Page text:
However, the British gradually increased their numerical advantage, selected, proven units led by experienced military leaders were transferred from India and other colonies of the empire, who began to push the enemy on all fronts. Afrikaners, due to their small number, were forced to go to guerrilla warfare. It was here that their commandos showed their exceptional efficiency. The partisan detachments consisted of “Boers - tanned, overgrown, bearded farmers. These were the people of the Bible and rifles who had absorbed the traditions of guerrilla warfare. They are, perhaps, the best natural-born warriors on earth, well-aimed marksmen, hunters, accustomed to restrictions in food and even more in comfort. Their manners and speech are rude, but they can be placed next to the most disciplined armies in the world … ". The Boers used all the methods of guerrilla warfare known at that time: they destroyed small military detachments and posts, seized carts with food, cut railways, deprived the British of water sources and feed for horses, set snipers to ambush train drivers and stokers with military and civilian cargo.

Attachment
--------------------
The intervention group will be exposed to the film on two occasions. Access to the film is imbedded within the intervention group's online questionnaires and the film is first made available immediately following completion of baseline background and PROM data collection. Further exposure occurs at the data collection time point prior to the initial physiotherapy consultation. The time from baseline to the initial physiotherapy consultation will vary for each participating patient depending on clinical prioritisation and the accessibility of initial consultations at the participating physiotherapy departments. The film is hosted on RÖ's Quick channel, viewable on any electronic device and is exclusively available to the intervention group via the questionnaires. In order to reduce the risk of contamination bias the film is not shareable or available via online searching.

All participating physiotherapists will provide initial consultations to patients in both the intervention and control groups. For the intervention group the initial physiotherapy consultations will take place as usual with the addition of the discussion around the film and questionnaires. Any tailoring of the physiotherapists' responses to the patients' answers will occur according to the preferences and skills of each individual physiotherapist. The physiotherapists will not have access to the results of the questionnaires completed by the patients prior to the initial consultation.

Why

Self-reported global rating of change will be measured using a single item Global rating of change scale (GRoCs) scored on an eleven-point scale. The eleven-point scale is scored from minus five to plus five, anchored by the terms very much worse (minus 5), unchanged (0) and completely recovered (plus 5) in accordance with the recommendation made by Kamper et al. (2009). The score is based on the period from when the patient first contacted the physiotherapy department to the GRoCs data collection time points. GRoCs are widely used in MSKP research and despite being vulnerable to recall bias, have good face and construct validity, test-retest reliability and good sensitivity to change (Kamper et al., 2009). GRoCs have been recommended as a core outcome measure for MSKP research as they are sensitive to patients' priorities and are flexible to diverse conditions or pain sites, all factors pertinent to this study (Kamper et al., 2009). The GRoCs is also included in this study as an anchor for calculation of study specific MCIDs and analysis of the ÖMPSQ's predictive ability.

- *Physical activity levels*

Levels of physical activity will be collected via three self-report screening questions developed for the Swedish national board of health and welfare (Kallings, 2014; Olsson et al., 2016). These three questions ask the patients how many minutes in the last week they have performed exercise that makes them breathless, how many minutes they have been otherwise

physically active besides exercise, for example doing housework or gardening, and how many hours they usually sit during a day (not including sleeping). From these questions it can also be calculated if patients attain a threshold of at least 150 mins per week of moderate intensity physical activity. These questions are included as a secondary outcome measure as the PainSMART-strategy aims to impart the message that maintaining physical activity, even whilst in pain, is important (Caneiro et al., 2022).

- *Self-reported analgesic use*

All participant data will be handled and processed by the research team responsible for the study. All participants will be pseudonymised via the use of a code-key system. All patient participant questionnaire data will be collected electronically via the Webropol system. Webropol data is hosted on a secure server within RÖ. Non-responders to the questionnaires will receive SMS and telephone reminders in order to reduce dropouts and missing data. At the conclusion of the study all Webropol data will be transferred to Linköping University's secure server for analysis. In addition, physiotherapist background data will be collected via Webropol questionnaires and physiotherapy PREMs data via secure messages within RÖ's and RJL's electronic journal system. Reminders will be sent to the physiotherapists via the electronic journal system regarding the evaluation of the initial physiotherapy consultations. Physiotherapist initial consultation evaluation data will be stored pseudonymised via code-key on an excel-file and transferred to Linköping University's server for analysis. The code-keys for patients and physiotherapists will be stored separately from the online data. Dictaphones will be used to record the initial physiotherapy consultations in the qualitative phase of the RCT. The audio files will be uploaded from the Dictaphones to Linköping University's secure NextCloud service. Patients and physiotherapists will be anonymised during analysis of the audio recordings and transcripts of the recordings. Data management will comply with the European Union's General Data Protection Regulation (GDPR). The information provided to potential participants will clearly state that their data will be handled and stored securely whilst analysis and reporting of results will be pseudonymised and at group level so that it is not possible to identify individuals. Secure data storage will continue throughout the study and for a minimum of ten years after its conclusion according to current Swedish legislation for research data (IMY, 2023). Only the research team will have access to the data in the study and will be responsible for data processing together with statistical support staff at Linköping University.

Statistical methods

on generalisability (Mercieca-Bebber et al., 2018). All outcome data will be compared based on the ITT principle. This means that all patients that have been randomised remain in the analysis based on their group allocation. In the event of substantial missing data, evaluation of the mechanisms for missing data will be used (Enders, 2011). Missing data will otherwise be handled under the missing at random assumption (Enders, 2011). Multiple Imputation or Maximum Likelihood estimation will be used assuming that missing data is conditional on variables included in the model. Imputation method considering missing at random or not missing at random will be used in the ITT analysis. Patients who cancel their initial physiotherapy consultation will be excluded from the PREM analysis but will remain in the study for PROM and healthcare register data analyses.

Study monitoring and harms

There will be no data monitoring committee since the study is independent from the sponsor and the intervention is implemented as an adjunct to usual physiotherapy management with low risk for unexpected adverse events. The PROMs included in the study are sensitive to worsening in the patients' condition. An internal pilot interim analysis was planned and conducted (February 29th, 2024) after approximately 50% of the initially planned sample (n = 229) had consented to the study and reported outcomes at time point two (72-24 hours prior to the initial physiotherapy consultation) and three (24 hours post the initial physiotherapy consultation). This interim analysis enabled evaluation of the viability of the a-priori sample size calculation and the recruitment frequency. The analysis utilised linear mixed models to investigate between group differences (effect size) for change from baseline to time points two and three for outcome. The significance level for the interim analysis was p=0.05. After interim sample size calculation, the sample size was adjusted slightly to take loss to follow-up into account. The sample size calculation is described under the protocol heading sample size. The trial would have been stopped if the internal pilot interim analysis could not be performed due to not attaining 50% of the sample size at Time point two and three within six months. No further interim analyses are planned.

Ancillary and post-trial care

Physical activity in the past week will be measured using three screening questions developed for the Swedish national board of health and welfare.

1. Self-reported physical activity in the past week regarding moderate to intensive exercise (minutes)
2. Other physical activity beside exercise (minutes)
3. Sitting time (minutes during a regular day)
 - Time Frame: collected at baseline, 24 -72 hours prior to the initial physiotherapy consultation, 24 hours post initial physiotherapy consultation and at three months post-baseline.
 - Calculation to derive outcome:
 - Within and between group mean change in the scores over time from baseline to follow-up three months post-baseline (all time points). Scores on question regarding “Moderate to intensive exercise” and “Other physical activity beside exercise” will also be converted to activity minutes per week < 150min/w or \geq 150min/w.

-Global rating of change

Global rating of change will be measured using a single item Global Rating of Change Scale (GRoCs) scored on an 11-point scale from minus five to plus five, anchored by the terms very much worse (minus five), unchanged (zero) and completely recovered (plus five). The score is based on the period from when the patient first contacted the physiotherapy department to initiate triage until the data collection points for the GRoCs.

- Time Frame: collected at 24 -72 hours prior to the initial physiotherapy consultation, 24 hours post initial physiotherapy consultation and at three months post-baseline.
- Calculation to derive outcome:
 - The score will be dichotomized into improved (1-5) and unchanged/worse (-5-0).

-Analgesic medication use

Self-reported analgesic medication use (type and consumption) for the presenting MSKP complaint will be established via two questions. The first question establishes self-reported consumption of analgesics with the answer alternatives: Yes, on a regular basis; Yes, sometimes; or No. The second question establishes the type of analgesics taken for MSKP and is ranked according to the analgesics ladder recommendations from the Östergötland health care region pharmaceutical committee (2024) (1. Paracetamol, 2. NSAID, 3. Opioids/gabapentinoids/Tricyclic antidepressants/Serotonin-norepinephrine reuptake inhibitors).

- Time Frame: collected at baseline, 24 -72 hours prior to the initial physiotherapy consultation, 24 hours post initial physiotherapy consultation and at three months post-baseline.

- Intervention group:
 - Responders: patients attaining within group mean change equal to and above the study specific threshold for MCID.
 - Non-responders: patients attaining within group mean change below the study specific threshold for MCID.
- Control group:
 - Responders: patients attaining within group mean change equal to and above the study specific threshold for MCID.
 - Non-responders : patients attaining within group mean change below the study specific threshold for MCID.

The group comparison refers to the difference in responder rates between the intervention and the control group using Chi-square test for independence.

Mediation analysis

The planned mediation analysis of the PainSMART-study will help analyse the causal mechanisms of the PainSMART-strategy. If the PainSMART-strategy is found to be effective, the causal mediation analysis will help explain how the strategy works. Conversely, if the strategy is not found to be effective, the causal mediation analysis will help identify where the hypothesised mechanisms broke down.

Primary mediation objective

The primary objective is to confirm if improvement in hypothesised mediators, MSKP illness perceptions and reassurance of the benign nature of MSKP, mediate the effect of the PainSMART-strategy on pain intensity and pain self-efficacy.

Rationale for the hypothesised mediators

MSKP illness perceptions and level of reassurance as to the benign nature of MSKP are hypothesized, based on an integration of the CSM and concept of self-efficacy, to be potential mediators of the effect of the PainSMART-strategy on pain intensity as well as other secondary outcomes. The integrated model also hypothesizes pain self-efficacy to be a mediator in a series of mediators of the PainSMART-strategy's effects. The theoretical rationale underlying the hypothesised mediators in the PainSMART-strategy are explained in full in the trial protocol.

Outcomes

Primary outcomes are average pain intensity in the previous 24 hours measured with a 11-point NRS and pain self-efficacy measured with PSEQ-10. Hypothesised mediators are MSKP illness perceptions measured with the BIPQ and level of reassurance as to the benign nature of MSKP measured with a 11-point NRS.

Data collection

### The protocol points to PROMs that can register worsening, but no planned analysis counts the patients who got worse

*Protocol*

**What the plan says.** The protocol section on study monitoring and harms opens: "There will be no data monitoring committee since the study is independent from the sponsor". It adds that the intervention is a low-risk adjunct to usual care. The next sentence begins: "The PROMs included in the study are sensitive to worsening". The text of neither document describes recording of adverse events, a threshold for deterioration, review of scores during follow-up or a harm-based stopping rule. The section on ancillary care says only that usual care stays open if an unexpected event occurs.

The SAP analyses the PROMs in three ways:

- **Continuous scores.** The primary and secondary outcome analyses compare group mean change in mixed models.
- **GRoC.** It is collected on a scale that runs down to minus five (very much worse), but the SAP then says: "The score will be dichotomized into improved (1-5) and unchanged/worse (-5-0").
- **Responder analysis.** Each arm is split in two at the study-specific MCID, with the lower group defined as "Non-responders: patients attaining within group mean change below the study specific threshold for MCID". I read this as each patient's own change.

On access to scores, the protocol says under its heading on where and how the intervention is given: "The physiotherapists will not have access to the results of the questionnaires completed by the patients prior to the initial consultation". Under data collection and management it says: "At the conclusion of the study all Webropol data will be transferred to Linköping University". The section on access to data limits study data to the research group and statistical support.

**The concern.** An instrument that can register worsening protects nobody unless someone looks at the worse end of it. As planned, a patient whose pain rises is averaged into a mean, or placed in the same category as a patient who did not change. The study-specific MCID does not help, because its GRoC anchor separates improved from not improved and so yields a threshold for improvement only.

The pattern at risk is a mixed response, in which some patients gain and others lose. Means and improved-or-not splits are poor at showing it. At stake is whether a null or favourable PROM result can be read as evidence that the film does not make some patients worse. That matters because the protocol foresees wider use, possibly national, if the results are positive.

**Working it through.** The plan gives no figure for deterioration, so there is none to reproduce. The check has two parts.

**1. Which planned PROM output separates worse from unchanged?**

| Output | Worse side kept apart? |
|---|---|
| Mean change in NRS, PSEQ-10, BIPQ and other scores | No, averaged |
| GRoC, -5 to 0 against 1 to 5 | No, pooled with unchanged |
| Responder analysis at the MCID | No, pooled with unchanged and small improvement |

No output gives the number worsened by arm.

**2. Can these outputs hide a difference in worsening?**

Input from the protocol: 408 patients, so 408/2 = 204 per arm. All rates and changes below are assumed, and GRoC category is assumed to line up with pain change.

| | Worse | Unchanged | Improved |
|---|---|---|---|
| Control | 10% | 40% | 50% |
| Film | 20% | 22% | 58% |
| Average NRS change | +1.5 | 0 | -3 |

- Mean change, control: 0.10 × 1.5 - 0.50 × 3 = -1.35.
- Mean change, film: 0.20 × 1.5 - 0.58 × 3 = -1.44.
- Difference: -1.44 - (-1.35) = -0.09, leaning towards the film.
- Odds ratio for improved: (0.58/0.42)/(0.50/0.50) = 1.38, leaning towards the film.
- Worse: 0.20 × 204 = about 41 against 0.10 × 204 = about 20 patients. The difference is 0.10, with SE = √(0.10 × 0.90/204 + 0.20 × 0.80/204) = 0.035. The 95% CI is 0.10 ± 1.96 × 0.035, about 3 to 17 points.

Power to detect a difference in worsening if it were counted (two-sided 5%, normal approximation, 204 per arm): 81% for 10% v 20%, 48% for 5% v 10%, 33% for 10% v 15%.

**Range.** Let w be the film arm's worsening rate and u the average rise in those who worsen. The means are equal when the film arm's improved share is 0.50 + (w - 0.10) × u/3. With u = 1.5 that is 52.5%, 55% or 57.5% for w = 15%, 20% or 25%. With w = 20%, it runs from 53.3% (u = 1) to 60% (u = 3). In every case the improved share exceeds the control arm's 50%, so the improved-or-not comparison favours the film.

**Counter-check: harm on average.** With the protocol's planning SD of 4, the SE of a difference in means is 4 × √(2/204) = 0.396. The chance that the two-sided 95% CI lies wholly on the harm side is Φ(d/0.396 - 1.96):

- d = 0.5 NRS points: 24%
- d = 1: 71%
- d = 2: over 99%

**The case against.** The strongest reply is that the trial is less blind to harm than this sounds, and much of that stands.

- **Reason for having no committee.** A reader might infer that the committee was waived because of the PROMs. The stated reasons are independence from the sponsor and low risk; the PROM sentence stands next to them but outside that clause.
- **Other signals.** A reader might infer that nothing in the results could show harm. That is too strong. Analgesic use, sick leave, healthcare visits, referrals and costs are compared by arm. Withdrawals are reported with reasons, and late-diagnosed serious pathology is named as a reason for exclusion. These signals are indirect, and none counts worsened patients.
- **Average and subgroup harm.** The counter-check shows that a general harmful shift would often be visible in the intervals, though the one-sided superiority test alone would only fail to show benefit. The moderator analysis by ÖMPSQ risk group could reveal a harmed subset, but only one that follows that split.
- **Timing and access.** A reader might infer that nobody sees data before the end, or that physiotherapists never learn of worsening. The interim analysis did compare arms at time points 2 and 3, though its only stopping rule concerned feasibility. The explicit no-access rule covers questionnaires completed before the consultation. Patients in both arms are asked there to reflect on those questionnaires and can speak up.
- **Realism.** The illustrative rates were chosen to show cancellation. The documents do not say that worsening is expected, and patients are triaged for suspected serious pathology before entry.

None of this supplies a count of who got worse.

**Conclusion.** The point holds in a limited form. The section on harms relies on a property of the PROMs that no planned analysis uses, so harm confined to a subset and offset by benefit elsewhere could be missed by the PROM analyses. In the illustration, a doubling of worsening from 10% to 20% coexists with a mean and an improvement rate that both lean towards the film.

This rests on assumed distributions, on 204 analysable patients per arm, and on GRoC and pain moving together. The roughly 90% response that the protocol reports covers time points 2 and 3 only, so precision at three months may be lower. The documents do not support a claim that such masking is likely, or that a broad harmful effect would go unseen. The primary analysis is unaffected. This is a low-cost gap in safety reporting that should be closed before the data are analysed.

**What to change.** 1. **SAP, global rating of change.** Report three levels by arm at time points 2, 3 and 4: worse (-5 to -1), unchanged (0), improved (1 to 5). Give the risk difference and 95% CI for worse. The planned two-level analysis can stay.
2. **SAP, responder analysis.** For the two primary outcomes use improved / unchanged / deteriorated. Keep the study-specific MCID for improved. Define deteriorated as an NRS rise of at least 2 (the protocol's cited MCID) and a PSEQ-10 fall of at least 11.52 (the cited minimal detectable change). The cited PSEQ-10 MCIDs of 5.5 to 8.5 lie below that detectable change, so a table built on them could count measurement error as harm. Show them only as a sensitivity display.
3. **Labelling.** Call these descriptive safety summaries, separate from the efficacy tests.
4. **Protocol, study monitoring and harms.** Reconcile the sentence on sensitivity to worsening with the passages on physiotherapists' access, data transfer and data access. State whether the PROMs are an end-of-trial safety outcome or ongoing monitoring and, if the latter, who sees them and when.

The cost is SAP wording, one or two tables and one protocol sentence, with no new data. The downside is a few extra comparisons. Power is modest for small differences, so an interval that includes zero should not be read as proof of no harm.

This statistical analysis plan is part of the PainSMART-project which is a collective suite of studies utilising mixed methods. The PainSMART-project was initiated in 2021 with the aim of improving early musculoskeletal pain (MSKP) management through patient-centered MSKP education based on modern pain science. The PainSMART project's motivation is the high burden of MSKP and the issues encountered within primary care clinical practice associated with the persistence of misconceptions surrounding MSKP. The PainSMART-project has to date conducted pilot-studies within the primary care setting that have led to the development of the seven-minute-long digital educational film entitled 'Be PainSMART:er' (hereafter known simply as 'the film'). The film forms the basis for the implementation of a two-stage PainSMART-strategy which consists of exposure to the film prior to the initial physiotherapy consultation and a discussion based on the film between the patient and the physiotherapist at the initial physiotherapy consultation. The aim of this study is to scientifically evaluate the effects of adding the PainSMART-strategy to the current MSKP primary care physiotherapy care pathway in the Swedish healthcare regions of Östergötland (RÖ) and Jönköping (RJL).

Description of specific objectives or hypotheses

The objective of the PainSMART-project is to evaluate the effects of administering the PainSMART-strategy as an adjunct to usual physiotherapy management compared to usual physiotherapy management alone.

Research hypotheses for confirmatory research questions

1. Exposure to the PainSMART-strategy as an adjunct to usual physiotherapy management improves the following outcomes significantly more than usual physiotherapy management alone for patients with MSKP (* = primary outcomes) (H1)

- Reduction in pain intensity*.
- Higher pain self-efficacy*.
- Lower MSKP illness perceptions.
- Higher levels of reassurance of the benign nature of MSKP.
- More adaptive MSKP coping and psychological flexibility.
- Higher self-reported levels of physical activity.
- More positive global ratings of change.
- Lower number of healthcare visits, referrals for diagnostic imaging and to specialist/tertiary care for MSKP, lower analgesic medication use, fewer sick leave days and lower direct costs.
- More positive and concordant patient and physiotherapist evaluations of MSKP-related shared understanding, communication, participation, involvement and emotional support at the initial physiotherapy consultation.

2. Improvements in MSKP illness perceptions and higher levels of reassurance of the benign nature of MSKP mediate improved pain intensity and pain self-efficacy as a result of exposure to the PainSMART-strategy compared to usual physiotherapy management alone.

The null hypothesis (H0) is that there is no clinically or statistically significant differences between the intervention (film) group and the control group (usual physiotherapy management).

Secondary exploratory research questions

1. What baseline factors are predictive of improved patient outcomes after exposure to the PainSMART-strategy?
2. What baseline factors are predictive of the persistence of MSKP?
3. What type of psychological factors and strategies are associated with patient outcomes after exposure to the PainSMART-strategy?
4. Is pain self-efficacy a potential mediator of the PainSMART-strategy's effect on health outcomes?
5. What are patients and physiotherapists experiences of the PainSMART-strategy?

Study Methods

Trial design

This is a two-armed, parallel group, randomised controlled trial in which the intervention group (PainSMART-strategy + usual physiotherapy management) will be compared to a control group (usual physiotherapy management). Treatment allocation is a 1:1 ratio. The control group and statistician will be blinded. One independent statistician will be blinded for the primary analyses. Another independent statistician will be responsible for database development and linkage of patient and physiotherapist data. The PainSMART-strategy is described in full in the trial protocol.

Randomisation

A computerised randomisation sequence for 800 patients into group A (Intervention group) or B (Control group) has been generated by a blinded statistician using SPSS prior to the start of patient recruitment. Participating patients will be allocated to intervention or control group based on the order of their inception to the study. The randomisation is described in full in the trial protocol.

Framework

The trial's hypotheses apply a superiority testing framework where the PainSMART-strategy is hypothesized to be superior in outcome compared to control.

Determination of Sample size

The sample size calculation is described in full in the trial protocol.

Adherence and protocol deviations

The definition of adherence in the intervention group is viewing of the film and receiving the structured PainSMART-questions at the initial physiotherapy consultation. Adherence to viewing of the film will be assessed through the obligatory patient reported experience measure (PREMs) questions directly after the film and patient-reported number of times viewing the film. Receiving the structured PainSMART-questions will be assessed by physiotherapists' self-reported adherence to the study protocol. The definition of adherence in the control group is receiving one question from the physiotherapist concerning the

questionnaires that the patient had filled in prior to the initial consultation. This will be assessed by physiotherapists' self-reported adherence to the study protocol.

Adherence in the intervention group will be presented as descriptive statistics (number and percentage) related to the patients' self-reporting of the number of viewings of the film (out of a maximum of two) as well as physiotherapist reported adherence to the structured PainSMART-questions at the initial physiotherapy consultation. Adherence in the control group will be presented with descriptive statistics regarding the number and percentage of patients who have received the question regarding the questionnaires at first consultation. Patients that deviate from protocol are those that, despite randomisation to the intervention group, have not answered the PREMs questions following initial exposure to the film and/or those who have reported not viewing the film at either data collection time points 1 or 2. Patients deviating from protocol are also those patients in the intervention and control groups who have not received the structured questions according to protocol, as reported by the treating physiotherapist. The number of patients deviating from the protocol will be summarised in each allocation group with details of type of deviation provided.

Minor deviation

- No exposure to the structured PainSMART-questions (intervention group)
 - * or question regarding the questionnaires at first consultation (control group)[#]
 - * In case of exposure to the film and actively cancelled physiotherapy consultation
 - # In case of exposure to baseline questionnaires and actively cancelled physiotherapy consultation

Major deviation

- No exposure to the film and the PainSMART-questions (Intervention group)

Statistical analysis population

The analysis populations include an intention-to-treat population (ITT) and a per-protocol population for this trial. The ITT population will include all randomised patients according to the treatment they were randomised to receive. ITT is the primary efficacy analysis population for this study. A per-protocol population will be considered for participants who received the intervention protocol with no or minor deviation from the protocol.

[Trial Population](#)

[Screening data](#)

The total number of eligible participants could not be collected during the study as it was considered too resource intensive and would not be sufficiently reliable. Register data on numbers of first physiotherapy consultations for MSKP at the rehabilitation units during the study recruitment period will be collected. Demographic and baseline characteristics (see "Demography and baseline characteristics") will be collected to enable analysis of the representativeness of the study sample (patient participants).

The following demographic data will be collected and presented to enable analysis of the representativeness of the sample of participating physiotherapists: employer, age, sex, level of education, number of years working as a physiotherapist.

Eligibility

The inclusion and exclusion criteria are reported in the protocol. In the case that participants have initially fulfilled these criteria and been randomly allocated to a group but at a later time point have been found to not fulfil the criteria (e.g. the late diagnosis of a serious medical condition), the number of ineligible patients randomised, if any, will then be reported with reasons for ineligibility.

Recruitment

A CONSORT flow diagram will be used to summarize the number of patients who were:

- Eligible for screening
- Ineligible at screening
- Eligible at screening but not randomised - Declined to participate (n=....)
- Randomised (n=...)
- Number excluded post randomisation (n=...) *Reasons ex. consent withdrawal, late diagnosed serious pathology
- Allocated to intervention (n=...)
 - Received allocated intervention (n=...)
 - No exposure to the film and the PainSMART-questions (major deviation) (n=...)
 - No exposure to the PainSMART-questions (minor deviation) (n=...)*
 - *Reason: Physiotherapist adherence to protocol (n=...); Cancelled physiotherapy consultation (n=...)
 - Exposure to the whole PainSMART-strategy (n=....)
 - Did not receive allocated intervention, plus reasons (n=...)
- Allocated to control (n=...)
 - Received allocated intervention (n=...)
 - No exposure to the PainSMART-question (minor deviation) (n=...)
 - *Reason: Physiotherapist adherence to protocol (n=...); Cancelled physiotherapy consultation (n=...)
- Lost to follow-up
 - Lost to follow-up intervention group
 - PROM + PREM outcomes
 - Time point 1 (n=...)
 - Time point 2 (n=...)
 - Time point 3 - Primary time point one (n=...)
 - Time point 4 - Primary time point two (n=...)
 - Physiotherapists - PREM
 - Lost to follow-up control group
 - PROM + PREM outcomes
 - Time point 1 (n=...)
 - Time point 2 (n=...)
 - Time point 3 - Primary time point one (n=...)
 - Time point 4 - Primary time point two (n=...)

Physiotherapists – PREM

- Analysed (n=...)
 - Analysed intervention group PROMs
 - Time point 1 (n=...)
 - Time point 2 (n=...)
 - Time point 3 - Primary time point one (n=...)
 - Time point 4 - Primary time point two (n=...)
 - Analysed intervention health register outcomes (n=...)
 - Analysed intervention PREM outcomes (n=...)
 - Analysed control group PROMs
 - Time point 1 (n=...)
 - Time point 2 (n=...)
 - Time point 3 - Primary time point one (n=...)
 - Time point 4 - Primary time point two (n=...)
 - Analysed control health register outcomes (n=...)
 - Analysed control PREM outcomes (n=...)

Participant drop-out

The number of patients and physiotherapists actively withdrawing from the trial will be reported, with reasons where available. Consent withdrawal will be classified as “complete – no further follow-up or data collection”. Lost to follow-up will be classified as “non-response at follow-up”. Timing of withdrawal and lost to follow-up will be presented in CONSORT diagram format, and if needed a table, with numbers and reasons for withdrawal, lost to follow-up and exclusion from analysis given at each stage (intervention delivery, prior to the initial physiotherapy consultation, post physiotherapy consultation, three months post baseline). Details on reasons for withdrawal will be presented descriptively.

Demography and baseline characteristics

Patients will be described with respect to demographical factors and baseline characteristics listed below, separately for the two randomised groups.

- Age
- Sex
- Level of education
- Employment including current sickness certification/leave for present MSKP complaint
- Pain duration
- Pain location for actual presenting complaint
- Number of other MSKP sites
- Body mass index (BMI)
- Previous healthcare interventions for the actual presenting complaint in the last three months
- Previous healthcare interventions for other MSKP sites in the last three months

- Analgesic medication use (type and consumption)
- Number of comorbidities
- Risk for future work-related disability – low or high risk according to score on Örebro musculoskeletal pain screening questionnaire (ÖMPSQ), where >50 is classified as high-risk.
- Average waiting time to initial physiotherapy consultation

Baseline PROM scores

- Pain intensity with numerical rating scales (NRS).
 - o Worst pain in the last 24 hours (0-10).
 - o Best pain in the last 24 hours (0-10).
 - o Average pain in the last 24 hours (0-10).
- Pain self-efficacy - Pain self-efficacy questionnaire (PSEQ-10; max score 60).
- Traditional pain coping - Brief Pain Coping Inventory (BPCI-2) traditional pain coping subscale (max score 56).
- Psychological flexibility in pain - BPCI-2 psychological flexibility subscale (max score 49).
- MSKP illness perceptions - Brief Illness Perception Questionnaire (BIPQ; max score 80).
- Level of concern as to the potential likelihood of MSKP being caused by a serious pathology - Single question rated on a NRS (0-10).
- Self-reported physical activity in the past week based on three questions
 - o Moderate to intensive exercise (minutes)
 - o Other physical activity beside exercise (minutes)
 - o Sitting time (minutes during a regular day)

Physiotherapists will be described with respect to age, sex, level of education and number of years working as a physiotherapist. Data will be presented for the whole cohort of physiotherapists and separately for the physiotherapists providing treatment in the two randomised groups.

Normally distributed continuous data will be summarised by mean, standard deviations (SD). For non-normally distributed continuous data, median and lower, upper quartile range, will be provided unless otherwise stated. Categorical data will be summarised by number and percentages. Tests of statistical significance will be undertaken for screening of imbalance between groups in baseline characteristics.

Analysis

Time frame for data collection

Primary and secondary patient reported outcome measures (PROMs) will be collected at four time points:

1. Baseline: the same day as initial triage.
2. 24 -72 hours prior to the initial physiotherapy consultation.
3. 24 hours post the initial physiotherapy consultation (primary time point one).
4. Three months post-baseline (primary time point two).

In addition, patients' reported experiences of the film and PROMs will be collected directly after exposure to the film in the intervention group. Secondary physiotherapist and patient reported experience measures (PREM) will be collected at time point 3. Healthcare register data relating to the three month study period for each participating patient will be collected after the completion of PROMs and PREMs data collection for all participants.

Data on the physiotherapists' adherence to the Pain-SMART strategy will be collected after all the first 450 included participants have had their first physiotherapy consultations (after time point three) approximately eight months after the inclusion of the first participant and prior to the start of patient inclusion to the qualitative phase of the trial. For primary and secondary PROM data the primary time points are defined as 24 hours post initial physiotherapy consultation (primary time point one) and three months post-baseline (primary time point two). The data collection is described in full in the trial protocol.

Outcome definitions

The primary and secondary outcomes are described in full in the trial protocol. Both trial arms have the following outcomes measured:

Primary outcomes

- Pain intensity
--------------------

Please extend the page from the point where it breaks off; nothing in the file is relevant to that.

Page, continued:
In their tactics, the Boers made extensive use of experienced trackers-scouts, who honed their craft "in the hunt for animals and aborigines." They penetrated the battle formations of the "Fusilier and Dragoon royal riflemen, bringing valuable information about their numbers, weapons and moods." At the same time, they often disguised themselves in "English dress, posing as Englishmen."